Slowness was understandable, since one of the implications was that in their coverage of Climate Change (to give a poltergeist the dignity of capitalized initials) they had been wasting their time, and everybody else’s, for years on end. Nevertheless, even though the script for this broadcast aroused consternation when I submitted it, I was allowed on the air. In this instance as in so many others, Mark Damazer, controller of Radio 4, was prepared to back the contributor against the full weight of the building he was sitting in. But the message did come filtering down the stairs that I might do better to back off for a while, and talk of other matters. Meanwhile, in the outside world, things were starting to boil. I was only one of the tiniest bubbles, but the reaction of the Guardian’s Climate Change pundit George Monbiot was indicative. He said that the only reason I could hold such opinions was that I was an old man who didn’t care what happened to the Planet. Well, he was right about the first part of the description, but the day will come when he himself realizes that the second part proved he had little insight into how an old man feels about the world when the time draws near that he must leave it.

There was no point, though, in fighting back on the level of personality, because one could only be cooperating in a conspiracy to bore the public. Quite early on, the climatologists had made their eventually decisive mistake: they had turned the supposed difference of views — or difference of supposed views — into a plebiscite. This counting of heads was a competition they were bound, in the long run, to lose, because the matter would eventually turn on the exercise of critical reason; their opponents, under no obligation to prove a negative, had only to go on asking for proof.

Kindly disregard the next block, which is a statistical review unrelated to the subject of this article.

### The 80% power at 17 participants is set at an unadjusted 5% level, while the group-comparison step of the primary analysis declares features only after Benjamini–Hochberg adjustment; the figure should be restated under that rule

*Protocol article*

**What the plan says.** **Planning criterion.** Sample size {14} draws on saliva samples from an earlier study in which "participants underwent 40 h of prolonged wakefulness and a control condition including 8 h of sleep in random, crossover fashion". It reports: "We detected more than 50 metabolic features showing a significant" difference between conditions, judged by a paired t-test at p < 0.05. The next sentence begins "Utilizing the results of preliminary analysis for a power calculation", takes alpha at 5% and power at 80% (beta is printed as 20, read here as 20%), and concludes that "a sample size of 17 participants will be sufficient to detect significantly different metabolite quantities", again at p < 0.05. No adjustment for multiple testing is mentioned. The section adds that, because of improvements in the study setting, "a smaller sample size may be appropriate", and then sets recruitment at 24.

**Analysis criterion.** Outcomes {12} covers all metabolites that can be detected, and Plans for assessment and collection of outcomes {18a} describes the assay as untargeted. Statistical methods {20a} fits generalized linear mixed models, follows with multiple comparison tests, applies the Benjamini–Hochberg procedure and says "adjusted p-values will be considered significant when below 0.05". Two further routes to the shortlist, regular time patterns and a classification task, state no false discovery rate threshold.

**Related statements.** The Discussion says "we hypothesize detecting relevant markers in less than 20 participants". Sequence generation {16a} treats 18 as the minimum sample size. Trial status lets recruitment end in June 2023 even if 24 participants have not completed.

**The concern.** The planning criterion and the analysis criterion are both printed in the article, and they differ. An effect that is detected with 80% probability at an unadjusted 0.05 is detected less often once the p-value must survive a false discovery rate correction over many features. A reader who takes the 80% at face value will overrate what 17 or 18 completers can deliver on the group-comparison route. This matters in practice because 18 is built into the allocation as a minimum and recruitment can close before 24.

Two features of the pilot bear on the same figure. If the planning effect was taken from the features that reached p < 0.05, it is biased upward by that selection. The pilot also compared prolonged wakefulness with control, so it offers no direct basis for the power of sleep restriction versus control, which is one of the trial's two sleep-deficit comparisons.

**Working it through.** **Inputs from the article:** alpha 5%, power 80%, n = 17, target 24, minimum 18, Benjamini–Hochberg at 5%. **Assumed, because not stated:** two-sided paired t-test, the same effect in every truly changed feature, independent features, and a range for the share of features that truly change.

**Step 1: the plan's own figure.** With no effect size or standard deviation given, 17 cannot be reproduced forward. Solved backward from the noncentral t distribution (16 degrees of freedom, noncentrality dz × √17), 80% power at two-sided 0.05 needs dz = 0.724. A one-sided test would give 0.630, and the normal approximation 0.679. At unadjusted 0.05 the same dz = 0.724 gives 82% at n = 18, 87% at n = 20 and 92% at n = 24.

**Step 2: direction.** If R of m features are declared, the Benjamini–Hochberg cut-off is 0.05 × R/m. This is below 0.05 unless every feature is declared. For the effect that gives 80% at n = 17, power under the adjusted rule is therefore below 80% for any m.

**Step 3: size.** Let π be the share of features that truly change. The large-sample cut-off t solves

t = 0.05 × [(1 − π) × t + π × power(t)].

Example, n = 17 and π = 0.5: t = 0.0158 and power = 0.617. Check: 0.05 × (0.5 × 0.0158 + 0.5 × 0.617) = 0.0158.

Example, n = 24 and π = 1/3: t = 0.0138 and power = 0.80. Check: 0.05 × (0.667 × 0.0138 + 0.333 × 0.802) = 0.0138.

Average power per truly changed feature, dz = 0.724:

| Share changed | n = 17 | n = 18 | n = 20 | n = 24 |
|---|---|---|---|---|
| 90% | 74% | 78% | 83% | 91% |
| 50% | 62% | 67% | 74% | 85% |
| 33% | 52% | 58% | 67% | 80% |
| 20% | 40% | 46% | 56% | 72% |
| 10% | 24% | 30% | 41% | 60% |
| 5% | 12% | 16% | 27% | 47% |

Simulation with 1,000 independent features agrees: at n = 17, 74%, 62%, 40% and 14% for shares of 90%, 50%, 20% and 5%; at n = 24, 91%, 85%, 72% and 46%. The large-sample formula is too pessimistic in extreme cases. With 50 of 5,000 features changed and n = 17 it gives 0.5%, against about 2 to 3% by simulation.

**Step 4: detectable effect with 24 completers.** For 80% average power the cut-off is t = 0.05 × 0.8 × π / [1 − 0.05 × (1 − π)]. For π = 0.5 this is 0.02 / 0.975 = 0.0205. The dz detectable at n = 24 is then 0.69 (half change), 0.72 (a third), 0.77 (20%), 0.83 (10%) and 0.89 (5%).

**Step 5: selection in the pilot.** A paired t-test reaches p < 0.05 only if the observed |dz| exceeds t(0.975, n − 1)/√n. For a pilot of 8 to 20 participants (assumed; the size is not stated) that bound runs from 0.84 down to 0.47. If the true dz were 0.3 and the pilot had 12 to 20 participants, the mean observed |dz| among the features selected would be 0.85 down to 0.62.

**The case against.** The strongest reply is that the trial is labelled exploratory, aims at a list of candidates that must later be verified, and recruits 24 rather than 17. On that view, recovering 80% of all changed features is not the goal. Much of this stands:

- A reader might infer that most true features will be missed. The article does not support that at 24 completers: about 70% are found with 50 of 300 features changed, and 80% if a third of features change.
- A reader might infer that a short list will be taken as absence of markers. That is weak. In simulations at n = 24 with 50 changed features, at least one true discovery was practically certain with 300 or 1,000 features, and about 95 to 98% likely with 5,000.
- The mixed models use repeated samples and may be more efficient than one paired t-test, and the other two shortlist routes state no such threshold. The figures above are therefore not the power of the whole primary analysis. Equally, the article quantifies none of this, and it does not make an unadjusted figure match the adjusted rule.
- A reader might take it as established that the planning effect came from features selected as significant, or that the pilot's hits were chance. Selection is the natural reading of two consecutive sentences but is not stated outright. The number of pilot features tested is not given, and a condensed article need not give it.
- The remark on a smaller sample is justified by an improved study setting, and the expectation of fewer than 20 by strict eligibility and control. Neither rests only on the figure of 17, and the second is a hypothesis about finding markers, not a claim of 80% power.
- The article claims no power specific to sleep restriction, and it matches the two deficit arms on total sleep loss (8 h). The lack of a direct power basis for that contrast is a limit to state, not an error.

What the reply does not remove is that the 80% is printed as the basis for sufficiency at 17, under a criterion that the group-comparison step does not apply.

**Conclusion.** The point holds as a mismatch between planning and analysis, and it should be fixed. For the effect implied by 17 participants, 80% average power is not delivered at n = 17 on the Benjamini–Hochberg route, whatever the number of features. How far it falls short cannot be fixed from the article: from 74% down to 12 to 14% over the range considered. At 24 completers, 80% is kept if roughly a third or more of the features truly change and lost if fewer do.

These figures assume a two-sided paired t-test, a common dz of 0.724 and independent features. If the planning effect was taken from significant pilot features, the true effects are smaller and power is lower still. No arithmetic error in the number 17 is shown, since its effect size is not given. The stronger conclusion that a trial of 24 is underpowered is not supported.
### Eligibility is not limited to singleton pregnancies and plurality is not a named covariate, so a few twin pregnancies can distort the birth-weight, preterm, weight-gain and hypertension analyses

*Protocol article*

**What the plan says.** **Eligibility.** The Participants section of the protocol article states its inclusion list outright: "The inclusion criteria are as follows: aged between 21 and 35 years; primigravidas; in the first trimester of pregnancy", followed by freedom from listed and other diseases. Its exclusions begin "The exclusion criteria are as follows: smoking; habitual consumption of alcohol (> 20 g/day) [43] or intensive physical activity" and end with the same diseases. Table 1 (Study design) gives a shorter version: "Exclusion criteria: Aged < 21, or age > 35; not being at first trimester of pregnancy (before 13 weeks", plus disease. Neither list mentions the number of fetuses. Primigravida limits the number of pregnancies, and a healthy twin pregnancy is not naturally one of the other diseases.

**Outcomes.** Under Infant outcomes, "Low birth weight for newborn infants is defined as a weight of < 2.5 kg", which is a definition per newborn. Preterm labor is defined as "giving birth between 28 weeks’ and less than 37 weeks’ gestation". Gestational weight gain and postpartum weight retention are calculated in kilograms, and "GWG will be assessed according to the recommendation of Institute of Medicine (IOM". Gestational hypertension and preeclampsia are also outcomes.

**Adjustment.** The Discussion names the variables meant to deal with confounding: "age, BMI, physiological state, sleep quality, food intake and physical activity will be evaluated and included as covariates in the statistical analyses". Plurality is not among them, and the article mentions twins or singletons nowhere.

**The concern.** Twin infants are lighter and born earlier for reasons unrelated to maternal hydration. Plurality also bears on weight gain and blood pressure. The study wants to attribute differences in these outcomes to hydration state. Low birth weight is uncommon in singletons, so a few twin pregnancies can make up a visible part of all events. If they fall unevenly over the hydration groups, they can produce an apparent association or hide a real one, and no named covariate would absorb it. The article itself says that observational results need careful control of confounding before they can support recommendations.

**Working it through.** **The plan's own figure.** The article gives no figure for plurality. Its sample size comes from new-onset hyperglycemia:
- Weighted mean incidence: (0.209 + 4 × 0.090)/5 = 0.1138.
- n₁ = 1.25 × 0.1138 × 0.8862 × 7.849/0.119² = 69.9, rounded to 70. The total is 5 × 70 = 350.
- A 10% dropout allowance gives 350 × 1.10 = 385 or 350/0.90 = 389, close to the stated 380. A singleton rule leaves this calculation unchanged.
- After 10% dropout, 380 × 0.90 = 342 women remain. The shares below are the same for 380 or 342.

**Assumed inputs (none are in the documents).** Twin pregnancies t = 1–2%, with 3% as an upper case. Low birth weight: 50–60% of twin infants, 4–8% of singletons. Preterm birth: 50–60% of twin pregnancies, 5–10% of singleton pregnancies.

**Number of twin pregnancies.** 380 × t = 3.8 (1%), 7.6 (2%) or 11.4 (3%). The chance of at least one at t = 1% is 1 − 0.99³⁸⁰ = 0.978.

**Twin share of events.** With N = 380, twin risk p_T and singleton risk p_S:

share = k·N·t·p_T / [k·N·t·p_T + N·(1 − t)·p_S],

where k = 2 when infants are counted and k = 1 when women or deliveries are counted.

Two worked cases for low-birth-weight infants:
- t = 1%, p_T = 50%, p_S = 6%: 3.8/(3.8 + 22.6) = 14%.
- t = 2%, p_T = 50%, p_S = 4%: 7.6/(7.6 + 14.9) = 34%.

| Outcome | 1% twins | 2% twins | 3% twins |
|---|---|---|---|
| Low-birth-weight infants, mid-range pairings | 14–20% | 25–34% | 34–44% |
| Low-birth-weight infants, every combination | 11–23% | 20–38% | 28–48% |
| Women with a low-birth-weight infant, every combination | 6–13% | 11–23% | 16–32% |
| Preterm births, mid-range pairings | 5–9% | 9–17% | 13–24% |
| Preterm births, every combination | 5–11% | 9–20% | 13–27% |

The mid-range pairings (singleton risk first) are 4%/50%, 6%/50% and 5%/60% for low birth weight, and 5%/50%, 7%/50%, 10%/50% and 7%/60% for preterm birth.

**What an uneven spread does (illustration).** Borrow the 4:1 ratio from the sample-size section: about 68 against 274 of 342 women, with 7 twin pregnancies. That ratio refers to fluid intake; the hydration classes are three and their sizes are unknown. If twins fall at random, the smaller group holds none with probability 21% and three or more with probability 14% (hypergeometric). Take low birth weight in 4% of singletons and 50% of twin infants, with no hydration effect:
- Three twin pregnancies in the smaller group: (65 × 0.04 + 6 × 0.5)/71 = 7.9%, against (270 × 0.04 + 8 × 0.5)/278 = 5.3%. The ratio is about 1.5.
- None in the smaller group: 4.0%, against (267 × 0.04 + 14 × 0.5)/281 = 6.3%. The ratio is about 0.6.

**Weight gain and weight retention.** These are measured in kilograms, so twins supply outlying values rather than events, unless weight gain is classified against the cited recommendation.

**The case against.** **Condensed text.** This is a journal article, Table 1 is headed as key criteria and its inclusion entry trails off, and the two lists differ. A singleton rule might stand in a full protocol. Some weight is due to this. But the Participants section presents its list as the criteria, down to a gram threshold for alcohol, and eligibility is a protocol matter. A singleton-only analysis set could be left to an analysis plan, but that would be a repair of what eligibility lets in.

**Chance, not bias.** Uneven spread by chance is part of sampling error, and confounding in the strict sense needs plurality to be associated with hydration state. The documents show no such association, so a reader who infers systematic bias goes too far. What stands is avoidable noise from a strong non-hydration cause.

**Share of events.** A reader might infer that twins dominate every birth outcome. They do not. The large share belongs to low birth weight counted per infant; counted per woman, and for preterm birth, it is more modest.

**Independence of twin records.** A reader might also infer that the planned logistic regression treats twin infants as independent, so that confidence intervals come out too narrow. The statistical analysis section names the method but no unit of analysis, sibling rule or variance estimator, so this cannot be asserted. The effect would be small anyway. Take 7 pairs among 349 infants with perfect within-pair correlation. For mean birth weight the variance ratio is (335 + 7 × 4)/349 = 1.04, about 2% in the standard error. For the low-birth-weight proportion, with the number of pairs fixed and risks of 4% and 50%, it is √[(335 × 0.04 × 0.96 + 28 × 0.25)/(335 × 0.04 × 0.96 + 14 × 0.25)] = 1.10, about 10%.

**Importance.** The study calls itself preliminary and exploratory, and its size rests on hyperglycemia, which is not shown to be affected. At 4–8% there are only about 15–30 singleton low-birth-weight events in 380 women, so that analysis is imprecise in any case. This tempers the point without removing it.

The sceptics made just as big a mistake in supposing that when the position of the alarmists collapsed, everyone would suddenly turn sane; that the newspapers and television channels would automatically resume their erstwhile positions as arenas for debate; and that governments would stop spending the public’s money on hopelessly expensive and inefficient alternatives to the cheap power we already had. Eventually that became the next debate, and once again it was almost impossible to hear it happen. But just because it was so dauntingly clear that people living near a wind-farm in the making would soon be reduced to re-inventing smoke signals and the talking drum was no reason to think that common reason would soon prevail. There was just too much money in building the wrong thing. The money amounted to a tax on the poor; a fact which should have put the left on the alert; but the left, no longer worthy of its name, had long ago fallen silent.